Guest Post!: Jon Ursillo on Protecting Rhode Island’s Brook Trout

If any of you have been here since the blog’s start, you will remember “RI Brook Trout” has been here from the start as well. He often referenced an organization, PRIBT, dedicated to protecting New England’s only native trout. I looked into it, and recently asked him to write a guest post regarding the organization, and effort as a whole. Please take a few moments to read this excellent post, and help out the organization in the way that Jon suggests! Thanks to Jon for writing this!
Hi all,

I am Jon Ursillo, a regular reader of the blog since its beginnings and “RI Brook Trout” on Blogger.  Troy has reached out to me to do a guest post regarding an organization I belong to called “Protect Rhode Island Brook Trout.” 

Protect RI Brook Trout is an organization that was started back in 2013 when a few members of TU Chapter 225 grew frustrated with the chapter’s inaction regarding the decline of brook trout throughout the state of Rhode Island, and most notably, in the Wood River.  The chapter also participated in the float stocking of the Upper River, a section of river that still holds native brook trout.  

The practice of stocking hatchery fish on top of wild brook trout, or any wild trout for that matter, has been proven to be detrimental to wild brook trout populations by numerous studies across the country.  Perhaps the best example of that negative effect of stocking on wild trout is exemplified by Montana’s decision to abandon its stocking over wild trout in the 1970s, and the subsequent explosion in wild trout populations.  As a result, the PRIBT founders realized that they had to abandon their TU chapter and start an organization of their own if they hoped to change the mismanagement of the upper Wood River by the Rhode Island Department of Environmental Management.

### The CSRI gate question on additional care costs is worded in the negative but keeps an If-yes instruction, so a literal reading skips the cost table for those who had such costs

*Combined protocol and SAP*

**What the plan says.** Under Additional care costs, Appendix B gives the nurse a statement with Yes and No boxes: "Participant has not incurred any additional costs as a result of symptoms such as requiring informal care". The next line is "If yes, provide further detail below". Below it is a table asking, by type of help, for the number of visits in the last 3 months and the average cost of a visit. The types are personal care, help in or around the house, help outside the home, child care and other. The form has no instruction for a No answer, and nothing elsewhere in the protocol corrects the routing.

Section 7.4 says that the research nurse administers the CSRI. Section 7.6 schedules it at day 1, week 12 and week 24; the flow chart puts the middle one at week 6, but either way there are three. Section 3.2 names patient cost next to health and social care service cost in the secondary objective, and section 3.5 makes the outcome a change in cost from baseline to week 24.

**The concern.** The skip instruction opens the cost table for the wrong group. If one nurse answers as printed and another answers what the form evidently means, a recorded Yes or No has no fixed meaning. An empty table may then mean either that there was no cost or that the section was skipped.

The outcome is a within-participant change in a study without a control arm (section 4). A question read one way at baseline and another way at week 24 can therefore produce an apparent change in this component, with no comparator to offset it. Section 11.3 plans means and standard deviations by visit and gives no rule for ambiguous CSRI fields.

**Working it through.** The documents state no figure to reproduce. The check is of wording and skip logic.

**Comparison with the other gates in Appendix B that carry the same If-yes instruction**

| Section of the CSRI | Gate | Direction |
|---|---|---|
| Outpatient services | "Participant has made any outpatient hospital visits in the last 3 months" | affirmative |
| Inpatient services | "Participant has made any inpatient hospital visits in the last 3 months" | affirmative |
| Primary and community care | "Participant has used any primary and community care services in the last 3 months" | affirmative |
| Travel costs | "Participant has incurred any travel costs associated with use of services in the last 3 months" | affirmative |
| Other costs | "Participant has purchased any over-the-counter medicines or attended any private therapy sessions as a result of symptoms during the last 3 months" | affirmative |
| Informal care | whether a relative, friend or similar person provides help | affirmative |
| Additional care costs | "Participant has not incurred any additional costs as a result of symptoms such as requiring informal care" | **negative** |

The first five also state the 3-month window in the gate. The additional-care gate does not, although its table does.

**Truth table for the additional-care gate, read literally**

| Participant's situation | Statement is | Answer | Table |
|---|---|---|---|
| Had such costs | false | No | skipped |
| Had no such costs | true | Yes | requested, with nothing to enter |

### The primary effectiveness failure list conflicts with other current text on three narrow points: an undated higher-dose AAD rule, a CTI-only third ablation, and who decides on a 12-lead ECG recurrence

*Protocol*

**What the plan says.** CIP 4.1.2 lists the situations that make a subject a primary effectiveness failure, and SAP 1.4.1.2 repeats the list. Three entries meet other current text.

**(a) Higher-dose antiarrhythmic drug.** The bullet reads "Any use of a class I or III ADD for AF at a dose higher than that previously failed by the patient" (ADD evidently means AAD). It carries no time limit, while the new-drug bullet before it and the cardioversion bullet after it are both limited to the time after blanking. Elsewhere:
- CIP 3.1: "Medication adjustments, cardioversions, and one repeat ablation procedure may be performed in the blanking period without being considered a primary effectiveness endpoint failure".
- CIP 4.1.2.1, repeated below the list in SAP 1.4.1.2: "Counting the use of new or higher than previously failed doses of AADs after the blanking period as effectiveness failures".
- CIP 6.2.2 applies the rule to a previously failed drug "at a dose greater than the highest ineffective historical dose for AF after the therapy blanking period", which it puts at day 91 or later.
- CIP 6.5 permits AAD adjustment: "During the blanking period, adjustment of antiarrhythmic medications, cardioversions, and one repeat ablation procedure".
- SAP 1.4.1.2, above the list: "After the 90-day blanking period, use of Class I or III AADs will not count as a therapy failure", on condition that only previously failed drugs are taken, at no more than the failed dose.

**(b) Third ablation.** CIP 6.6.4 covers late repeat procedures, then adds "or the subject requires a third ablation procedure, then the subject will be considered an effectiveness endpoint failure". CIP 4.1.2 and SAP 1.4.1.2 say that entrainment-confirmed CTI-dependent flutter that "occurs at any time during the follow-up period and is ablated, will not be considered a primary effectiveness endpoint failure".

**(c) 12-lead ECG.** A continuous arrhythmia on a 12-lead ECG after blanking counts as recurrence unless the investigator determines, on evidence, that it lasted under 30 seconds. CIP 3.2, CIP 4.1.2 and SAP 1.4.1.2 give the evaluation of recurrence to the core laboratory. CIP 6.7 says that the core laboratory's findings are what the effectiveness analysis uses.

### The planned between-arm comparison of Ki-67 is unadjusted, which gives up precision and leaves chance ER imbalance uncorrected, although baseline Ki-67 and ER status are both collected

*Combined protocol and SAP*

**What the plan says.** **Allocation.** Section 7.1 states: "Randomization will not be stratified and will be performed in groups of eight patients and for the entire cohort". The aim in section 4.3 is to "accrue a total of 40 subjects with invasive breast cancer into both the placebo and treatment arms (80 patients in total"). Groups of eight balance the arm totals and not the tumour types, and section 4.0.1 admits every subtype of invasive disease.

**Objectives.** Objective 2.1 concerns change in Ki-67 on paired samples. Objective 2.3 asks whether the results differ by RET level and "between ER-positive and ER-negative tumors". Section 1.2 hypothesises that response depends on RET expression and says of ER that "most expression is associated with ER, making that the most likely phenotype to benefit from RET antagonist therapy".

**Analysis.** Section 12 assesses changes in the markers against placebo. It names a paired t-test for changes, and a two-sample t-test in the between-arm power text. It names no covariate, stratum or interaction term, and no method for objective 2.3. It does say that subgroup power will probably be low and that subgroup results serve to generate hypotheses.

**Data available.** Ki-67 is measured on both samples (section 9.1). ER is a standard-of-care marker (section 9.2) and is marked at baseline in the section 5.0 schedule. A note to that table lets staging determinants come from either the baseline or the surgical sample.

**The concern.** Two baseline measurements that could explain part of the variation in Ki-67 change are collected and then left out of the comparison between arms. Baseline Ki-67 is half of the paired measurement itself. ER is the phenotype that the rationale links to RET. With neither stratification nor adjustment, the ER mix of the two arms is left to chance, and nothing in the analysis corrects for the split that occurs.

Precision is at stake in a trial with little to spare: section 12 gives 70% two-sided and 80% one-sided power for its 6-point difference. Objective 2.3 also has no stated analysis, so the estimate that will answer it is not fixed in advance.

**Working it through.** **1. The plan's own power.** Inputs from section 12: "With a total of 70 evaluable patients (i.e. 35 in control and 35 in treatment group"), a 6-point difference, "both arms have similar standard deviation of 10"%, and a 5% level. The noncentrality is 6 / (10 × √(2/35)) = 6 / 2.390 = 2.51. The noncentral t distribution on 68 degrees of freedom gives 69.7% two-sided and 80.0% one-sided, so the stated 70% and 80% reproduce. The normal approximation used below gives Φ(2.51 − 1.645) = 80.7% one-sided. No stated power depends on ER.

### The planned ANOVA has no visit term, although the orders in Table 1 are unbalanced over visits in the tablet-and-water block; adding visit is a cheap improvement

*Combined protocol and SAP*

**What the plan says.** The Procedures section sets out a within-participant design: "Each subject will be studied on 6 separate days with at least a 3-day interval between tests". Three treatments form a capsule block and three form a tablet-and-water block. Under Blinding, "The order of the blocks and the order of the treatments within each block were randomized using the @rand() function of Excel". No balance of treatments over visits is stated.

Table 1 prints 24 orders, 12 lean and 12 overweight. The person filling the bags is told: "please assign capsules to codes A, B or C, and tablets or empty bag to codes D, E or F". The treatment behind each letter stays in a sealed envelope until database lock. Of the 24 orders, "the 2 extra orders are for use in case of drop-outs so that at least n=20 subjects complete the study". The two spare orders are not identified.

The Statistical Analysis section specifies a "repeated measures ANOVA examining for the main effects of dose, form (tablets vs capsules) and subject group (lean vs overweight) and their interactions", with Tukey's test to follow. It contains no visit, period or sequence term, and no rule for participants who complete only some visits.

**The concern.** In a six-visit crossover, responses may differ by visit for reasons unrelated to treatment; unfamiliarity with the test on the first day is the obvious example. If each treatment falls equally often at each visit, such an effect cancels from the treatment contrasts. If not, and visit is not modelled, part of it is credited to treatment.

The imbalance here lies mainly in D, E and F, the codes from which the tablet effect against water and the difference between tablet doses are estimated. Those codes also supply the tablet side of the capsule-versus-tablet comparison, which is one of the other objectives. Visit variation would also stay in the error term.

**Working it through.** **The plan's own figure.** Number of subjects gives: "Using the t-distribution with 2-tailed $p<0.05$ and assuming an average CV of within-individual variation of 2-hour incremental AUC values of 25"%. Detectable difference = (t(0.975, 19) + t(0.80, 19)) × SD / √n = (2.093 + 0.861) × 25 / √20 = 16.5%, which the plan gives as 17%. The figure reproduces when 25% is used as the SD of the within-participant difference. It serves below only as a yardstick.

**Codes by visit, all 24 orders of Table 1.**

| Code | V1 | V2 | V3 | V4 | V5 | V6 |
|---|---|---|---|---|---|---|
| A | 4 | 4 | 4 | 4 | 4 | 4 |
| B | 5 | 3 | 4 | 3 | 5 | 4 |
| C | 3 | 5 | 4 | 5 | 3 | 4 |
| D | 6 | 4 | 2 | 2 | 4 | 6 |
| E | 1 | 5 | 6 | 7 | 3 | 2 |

Soon after starting PRIBT, the founders proposed an experimental wild brook trout refuge for the upper Wood River and its tributaries to the RI DEM.  You can access the webpage with a link to the proposal here: http://protectribrooktrout.org/proposal/ .  The proposed refuge calls for the cessation of stocking of the upper Wood River watershed and would create catch and release regulations with single barbless hooks.  

This would be a stark change to current management of the river, which allows for the stocking of both the upper Wood River and numerous tributaries and maintains only one small catch and release area on a tributary of the upper Wood.  This change is necessary, however, if the state hopes to stop and reverse the decline of wild brook trout in the upper Wood River Watershed.  Furthermore, this change in management is not unreasonable as many other states have created wild trout management areas with similar regulations, such as Rhode Island’s neighbor, Connecticut.

A RI brook trout in its fall dress
Up until this point, we have advocated for the refuge to the DEM using reasoned argument and science, which suggests that the state’s current management of the river is haphazard and harmful to the river’s wild brook trout.  The DEM, however, is content to deflect our concerns and continue to manage the river based upon their perceived angler demand for stocked trout, and as a result, the brook trout are suffering.  We continue to explore new avenues to advocate for our proposal and tell the story of the decline of wild brook trout in Rhode Island through our Facebook page and website .  We hope that you will explore these sites.